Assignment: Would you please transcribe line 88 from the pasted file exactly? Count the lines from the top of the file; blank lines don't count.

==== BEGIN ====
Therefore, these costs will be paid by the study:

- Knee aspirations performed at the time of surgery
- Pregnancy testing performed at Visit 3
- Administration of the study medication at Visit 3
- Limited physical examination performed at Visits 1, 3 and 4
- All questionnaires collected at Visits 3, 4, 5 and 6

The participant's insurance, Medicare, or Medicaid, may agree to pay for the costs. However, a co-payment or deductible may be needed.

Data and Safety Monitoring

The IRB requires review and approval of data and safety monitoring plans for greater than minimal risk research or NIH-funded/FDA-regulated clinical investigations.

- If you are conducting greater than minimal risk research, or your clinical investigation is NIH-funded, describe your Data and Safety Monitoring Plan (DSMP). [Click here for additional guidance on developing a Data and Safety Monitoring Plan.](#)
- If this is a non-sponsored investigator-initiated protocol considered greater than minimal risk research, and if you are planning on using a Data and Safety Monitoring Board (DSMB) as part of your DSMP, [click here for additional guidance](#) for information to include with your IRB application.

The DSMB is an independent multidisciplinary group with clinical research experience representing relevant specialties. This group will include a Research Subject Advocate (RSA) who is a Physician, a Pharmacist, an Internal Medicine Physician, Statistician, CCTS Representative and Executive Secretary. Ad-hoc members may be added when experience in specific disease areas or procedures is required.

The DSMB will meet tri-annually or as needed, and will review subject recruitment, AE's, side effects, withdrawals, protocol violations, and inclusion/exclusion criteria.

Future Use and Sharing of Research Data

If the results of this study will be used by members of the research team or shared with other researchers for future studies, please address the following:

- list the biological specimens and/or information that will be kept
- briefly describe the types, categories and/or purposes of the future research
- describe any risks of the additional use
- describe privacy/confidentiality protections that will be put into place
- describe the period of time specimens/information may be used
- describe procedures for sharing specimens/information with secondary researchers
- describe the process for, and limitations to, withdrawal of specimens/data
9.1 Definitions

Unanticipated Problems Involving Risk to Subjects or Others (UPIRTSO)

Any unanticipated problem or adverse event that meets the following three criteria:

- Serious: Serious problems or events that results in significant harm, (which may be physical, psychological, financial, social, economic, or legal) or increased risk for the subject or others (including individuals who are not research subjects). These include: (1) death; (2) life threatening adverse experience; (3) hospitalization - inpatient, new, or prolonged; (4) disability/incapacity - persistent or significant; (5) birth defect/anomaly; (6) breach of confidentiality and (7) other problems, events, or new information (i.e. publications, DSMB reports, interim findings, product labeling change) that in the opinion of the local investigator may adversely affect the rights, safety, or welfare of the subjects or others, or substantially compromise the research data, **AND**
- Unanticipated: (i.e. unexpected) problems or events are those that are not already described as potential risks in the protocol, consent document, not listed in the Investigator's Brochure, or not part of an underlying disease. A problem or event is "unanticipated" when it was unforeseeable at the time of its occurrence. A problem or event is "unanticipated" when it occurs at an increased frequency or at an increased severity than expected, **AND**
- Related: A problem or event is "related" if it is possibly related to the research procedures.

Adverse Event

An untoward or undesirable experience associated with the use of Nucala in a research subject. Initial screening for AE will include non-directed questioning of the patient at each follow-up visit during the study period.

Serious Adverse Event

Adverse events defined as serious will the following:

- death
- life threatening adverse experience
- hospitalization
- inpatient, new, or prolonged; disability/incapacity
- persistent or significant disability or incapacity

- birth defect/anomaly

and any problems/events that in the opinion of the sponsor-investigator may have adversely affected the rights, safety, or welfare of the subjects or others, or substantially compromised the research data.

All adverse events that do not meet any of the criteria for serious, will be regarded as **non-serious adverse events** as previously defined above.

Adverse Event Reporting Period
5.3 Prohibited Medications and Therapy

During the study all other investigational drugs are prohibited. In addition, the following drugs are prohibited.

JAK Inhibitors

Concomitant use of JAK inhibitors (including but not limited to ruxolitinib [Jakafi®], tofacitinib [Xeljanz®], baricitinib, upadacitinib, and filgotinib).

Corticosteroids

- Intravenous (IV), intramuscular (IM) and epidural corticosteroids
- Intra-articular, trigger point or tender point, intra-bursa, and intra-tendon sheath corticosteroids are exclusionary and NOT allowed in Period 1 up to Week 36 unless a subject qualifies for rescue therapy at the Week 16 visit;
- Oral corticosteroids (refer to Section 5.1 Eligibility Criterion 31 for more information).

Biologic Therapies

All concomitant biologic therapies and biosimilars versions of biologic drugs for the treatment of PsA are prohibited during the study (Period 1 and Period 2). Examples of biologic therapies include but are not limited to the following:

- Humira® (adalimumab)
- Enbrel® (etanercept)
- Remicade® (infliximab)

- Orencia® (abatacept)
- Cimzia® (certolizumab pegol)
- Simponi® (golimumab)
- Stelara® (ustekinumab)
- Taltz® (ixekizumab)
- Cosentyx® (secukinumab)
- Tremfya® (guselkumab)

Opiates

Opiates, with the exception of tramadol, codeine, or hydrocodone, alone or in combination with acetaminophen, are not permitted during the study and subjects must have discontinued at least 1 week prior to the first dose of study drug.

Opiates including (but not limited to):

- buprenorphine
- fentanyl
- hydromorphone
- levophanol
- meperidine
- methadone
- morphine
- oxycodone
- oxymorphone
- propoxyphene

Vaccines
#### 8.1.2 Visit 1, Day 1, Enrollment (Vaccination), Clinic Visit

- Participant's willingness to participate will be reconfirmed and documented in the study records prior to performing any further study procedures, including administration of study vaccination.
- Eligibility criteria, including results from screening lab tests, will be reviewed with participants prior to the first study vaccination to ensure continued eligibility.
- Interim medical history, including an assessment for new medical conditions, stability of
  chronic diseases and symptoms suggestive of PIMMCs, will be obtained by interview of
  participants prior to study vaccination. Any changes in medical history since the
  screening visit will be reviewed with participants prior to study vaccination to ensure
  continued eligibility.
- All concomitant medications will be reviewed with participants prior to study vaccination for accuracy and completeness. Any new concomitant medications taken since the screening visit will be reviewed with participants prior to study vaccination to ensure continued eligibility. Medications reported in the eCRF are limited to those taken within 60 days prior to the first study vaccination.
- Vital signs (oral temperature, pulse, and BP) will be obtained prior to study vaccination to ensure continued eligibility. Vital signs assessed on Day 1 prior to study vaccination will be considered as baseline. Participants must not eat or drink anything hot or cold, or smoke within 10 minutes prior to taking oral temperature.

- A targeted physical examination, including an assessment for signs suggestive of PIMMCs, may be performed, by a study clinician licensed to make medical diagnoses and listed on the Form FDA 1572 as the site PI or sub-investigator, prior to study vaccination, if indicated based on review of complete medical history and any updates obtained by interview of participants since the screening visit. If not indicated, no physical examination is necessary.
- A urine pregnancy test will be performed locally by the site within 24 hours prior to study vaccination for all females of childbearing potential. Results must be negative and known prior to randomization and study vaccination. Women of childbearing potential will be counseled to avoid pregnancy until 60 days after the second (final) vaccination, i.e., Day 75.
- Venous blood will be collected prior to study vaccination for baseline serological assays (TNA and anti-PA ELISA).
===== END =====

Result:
- Venous blood will be collected prior to study vaccination for baseline serological assays (TNA and anti-PA ELISA).